In spite of it being a cold and gray day, I found enough things to keep me busy enough to where the hours flew by. This is the third “fly-over” Thanksgiving since my mother’s death, and unfortunately I still don’t consider myself ready to get back into the swing of holiday get-togethers.
Some years ago a dear client whom I’ve known for a number of years mentioned at the time how difficult it was to attend and/or host holiday gatherings after her mother passed. They were very close, and when her mother was diagnosed with a terminal illness, she took it upon herself to move into her home and take care of her until death. She said it took years for the hole that was created in her heart to heal enough to where the holidays were endurable. She went on to say how the hole will likely always be there, but only a fraction of the size it was in the beginning.
Not long after my mother’s death, she stopped by my office for a chat, and while in conversation I spoke about the hole that was created in my heart. She fully empathized and one of the things she said that stuck was, “Don’t let anyone force you into pretending you’re OK with the way things are because only you will know when you’re hole has closed enough to where you’ll be just fine with celebrating holidays without her.” I don’t think anyone could’ve understood my feelings better than she.
I don’t mean to sound sappy when speaking about this because that wasn’t my intent, but rather as an encouragement for others who have close relatives and/or friends that have been a part of their lives for many long years, and then without notice, they’re gone from this earth. It’s no wonder why we often find the surviving spouse of an elder couple who were married for decades, also pass within a two year period after his or her spouse’s death. I believe part of it’s due to the daily stress of coping with something that was never expected.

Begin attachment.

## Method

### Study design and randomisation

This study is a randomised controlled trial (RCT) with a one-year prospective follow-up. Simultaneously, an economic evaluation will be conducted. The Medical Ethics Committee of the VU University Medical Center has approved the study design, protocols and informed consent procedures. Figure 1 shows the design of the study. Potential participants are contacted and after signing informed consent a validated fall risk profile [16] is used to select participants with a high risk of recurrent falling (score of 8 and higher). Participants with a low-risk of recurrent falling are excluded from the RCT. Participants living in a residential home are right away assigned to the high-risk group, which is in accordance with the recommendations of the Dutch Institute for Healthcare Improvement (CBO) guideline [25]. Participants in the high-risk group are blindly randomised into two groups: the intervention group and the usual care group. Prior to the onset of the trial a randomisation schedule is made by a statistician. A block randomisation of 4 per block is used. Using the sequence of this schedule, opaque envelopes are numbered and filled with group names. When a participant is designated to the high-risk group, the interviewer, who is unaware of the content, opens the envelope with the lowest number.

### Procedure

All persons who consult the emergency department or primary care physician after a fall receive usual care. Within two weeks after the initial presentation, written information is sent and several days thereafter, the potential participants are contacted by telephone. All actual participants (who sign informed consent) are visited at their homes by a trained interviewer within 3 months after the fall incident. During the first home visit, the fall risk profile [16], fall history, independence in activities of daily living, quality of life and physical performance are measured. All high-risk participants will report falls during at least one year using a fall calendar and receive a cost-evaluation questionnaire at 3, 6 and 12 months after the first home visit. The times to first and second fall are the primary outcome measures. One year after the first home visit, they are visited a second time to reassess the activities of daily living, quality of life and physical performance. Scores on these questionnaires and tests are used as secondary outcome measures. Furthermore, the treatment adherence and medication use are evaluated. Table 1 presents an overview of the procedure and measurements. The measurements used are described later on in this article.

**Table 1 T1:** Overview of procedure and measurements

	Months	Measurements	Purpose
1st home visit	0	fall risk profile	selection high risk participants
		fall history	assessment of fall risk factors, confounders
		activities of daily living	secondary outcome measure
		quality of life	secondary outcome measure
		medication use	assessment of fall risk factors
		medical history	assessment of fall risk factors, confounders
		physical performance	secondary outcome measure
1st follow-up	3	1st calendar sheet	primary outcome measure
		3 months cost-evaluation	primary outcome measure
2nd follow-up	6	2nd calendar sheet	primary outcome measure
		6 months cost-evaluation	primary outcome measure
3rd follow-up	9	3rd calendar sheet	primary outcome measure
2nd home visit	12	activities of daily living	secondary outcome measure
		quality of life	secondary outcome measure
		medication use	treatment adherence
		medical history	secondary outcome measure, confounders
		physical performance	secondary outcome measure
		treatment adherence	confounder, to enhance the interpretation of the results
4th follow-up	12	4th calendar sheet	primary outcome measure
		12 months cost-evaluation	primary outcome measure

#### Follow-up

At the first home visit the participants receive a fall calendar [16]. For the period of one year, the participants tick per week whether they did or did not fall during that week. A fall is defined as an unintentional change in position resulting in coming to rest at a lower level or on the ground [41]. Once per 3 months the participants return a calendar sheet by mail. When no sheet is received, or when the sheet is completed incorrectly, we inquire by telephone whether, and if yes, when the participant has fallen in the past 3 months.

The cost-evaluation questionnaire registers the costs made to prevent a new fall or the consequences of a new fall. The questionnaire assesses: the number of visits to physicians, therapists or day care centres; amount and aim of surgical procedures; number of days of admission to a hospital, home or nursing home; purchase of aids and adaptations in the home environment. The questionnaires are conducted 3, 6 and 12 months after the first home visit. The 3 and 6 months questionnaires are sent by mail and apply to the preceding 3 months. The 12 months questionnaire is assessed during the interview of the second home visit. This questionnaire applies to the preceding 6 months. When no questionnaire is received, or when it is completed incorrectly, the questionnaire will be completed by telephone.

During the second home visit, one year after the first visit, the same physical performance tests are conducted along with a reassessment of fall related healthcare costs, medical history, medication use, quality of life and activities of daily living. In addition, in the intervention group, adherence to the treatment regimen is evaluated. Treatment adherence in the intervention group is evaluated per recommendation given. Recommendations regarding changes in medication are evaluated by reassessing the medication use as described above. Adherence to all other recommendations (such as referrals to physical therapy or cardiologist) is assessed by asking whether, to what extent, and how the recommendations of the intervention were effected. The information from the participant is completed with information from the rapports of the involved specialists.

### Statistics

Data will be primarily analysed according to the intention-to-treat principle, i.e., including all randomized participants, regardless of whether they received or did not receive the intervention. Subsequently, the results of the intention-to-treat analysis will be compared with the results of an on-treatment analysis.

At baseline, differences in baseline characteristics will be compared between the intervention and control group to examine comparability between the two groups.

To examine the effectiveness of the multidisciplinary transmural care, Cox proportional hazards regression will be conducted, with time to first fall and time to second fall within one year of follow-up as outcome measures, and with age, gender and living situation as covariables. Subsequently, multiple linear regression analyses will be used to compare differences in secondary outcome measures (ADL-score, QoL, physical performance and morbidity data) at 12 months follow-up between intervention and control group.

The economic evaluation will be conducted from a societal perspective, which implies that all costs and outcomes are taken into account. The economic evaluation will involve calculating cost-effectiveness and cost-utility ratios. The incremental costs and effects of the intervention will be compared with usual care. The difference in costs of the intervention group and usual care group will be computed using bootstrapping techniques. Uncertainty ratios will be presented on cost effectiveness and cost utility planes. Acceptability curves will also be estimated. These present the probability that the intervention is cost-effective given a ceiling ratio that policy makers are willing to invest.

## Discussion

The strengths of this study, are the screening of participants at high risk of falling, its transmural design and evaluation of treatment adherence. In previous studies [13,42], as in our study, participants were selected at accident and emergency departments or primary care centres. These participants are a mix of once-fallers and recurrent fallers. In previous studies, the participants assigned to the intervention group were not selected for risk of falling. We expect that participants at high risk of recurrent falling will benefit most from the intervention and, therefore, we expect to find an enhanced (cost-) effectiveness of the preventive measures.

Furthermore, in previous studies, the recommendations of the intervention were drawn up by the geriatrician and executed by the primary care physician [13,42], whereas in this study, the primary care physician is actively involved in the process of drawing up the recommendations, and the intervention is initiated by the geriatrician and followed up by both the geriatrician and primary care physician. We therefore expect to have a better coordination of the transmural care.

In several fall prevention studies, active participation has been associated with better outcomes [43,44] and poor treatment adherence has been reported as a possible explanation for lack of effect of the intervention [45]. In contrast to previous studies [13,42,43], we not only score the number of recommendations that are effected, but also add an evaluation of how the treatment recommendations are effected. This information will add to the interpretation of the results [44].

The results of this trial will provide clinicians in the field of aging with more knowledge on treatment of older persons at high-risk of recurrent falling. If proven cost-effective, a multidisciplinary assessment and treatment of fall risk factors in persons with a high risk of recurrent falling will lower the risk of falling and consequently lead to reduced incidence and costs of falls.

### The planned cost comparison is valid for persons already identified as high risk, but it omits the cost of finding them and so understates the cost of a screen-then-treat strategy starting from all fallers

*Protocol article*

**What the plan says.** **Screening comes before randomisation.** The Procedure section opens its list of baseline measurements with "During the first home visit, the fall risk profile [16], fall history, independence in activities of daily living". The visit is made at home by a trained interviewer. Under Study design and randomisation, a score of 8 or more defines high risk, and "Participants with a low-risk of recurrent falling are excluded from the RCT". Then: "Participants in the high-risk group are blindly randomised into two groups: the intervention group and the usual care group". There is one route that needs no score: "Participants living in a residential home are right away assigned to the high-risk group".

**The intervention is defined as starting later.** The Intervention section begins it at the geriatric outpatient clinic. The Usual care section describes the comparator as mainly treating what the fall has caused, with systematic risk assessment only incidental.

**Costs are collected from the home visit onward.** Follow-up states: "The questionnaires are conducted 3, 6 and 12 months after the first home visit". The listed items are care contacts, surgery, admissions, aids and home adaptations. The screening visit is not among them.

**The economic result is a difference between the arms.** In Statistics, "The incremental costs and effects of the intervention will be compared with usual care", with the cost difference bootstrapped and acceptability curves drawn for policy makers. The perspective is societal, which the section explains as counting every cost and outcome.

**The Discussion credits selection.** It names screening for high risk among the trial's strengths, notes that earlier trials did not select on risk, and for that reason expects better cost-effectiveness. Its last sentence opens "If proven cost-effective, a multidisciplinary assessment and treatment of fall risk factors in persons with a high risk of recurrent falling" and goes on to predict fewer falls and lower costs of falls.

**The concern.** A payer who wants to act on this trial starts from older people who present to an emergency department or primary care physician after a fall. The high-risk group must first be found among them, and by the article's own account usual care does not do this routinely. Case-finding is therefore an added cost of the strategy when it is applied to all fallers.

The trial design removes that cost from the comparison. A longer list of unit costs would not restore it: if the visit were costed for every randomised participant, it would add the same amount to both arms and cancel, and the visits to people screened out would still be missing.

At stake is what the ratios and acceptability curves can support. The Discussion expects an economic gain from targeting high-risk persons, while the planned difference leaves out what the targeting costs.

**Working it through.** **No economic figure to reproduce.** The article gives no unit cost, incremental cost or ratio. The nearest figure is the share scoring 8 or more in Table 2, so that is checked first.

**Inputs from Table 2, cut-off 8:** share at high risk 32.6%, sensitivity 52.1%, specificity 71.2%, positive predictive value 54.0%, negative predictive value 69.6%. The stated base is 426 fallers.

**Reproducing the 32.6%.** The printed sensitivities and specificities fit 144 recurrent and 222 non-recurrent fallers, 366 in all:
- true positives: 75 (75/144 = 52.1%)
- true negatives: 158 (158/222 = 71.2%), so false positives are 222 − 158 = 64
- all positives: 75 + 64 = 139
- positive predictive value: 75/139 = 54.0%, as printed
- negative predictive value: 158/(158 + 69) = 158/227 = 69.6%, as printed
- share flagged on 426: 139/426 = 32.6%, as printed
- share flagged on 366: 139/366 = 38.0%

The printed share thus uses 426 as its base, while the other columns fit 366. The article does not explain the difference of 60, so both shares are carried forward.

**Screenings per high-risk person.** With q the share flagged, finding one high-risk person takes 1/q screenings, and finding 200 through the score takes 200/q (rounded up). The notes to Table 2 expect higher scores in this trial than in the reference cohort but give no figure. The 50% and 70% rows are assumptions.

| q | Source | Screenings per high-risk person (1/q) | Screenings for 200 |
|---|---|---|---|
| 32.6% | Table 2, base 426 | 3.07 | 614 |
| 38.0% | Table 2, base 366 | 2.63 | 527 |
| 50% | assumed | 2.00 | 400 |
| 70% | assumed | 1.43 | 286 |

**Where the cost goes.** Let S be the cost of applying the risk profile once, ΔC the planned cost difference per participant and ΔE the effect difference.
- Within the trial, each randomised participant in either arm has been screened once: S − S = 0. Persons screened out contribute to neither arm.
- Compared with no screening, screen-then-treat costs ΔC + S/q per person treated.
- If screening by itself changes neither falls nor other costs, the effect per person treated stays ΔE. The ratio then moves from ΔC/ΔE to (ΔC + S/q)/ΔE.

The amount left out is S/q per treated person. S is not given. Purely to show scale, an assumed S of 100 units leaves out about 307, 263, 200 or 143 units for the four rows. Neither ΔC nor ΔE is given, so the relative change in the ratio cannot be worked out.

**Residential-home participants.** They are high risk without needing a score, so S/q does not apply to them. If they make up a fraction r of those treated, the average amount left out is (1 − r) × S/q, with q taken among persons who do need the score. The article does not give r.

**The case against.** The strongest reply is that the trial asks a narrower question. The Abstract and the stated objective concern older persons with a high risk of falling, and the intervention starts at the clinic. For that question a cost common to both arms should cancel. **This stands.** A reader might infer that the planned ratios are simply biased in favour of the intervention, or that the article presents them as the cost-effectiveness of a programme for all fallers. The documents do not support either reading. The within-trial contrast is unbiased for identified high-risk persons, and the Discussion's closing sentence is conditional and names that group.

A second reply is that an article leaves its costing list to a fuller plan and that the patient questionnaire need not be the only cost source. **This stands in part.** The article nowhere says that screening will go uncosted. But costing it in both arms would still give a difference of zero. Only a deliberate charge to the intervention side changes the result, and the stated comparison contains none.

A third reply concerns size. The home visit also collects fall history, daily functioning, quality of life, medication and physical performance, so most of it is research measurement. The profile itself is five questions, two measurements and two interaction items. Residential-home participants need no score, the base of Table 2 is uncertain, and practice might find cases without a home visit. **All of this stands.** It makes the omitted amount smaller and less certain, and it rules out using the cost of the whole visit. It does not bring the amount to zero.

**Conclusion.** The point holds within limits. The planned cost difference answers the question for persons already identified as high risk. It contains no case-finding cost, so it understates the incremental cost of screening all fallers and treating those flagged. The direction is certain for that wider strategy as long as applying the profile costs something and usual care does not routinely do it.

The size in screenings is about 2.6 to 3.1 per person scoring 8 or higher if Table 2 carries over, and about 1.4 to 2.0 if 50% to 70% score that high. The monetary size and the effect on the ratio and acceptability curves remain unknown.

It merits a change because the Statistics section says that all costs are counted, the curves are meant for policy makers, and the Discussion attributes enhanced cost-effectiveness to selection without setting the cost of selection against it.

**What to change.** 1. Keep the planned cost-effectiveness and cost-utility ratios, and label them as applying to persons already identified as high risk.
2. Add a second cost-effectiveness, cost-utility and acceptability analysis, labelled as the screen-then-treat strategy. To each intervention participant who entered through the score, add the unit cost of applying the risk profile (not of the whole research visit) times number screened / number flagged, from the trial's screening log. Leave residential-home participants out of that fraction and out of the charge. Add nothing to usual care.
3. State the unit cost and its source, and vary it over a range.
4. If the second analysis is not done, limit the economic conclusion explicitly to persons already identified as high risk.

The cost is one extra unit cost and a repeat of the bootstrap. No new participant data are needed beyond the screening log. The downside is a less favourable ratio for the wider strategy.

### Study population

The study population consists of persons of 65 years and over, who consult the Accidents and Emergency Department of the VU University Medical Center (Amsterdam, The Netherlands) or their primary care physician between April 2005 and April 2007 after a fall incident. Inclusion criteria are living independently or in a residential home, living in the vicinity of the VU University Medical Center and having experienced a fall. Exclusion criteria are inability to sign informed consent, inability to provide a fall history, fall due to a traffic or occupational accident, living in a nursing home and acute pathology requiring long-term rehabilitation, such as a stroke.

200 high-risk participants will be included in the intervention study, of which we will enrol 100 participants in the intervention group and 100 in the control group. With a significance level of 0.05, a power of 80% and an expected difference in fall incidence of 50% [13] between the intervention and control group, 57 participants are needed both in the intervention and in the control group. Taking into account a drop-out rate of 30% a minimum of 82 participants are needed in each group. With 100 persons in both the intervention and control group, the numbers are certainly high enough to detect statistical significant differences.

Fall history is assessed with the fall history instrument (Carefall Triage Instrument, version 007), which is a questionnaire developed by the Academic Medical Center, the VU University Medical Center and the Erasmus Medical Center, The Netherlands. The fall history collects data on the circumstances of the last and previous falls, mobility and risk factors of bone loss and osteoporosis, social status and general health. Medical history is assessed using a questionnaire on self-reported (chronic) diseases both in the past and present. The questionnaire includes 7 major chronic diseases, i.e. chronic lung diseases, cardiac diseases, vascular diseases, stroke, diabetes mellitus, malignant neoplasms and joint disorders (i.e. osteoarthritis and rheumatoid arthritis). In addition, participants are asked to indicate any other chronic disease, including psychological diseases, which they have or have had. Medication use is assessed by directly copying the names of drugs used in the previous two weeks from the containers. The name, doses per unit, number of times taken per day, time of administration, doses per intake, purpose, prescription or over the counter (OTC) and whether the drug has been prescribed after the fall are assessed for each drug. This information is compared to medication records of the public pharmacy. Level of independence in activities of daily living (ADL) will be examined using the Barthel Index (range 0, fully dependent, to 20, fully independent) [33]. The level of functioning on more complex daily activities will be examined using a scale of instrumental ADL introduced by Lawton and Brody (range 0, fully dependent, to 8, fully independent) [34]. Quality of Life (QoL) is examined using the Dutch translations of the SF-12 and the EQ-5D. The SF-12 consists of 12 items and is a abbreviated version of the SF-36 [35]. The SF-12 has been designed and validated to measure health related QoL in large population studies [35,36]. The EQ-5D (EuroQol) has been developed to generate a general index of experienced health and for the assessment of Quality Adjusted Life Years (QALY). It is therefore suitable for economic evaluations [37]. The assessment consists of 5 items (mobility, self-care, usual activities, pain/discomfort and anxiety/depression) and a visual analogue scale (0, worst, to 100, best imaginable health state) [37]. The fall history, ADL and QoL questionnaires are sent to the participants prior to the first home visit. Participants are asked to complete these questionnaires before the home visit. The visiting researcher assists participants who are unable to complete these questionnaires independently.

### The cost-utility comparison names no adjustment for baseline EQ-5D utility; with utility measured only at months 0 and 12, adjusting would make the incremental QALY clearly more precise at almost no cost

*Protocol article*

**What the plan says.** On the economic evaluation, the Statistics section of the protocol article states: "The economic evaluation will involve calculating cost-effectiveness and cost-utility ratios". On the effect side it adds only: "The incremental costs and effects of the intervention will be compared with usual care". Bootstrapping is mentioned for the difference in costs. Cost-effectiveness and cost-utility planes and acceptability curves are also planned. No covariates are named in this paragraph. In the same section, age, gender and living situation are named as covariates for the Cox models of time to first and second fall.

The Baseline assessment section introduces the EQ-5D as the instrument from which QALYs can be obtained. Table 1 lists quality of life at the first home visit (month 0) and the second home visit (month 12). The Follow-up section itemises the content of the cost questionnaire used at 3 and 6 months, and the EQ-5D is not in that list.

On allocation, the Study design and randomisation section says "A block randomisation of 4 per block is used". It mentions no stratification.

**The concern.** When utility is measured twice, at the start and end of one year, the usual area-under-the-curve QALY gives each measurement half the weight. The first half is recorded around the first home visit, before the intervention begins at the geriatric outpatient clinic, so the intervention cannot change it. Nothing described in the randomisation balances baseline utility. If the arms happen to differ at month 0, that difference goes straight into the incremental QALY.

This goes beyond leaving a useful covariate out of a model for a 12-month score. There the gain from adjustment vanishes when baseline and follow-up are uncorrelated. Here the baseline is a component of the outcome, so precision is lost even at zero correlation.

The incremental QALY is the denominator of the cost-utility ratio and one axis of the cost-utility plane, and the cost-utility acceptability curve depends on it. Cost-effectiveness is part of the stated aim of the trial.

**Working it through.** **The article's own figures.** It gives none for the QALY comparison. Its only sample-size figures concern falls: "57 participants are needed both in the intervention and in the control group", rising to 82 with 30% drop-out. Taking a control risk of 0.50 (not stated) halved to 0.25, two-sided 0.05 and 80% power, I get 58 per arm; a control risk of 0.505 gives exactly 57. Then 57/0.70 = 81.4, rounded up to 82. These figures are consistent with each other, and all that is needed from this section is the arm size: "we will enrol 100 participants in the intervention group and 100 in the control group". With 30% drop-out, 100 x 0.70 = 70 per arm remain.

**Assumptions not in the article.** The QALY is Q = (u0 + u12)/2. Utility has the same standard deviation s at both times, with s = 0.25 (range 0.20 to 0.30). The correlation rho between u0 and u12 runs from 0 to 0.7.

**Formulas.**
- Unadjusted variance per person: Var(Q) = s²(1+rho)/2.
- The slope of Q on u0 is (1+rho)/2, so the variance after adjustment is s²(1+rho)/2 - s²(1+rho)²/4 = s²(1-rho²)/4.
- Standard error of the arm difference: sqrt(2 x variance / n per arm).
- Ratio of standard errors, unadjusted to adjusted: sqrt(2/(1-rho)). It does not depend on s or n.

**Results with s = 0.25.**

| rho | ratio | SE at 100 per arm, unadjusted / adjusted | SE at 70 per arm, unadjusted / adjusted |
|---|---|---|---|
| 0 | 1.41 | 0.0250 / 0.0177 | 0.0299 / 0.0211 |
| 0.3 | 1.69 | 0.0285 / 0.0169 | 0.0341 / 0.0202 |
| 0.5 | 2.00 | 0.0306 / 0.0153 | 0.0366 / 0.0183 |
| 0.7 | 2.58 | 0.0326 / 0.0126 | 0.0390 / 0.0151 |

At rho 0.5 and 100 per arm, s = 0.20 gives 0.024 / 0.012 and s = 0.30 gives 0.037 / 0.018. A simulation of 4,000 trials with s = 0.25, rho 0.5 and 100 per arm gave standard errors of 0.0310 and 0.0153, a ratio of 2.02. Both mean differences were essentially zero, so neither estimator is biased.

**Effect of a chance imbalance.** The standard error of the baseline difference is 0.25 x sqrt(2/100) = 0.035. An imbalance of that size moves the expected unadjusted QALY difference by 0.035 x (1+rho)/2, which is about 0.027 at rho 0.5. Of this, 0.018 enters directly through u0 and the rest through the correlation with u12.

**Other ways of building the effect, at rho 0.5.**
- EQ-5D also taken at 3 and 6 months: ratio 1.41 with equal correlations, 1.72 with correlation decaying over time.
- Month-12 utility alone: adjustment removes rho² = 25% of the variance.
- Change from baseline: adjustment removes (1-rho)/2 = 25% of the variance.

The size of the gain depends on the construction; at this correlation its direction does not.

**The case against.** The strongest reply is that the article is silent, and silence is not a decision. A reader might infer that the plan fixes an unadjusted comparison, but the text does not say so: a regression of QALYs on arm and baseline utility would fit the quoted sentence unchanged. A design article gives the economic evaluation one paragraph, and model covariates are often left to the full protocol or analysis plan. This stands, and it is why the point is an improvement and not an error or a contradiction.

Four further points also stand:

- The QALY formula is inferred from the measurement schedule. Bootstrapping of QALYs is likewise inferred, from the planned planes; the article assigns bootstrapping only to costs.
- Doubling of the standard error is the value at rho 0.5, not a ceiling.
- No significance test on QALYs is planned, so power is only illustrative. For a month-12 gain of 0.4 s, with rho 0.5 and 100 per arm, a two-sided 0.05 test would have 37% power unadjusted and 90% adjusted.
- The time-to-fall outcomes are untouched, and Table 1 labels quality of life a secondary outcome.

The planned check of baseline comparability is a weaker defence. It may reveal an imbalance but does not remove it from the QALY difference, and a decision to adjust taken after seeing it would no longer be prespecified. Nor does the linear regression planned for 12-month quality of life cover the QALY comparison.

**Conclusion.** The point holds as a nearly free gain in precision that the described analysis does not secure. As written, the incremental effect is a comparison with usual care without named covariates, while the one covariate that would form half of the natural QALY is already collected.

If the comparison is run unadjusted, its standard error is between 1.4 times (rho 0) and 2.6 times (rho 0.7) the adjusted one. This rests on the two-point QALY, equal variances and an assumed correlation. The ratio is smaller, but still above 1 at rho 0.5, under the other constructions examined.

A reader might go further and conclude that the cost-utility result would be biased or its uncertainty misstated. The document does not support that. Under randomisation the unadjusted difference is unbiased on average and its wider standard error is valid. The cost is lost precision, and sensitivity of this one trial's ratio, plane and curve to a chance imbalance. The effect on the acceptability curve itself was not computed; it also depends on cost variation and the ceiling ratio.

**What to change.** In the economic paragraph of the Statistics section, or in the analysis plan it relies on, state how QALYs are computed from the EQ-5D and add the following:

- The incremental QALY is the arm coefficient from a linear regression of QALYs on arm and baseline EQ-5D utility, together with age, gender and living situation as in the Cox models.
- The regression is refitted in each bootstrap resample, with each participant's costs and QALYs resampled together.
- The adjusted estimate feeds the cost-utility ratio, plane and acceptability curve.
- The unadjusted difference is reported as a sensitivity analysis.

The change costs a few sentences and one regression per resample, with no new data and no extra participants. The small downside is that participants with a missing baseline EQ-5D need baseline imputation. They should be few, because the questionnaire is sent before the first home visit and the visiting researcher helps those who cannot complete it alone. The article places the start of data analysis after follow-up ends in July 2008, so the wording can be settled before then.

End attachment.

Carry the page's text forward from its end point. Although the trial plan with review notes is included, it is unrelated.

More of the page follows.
Whenever speaking with someone who has recently lost a loved one, I stress the concept of “life transitioning”. We all know that our lives are quietly changing, but rarely notice it because of how slowly those changes take place, but when there’s a death, the transition is sudden and oft times without preparation or notice.
What I believe gives hope to those who mourn, is the idea that it’s just a passing phase or “life transitioning” which takes time and energy to get thru. It’s almost like driving down an unfamiliar road in the dark to where we know we have to keep driving, because if we stop, there may be something out there that could harm or even kill us. Sometimes the dark road is long, while for others it’s short, but the key is to arrive at our next destinations in our lives unharmed. I hope that makes sense.
For some reason, I had an “itch” to play the piano at my office today, so back I went and started playing random pieces. Since I have a very large hymn book that filled with copious amounts of music, I found myself randomly flipping thru it and playing what was in front of me. I was a bit shocked when discovering I’d been seated there for well over an hour. Was I paying attention to the music? No. I think what was happening was a sort of soul cleansing because I felt all that much better when I got up and closed the lid on its keyboard.
I have a feeling it’s going to be a busy Black Friday for me because of the number of people who have tomorrow off. Several days ago one of my customers mentioned possibly stopping by to make an offer on a home he looked at earlier. I also have several letters to get out before the end of the month along with some bills needing to be paid.
Let’s hope everyone had a wonderful Thanksgiving where there were many good and lasting memories created, and not to worry, I have all those many that come to mind on days like today. Happy 2019 Thanksgiving!
Tonight’s one-liner is: Gott gave us memory so we could have roses in December.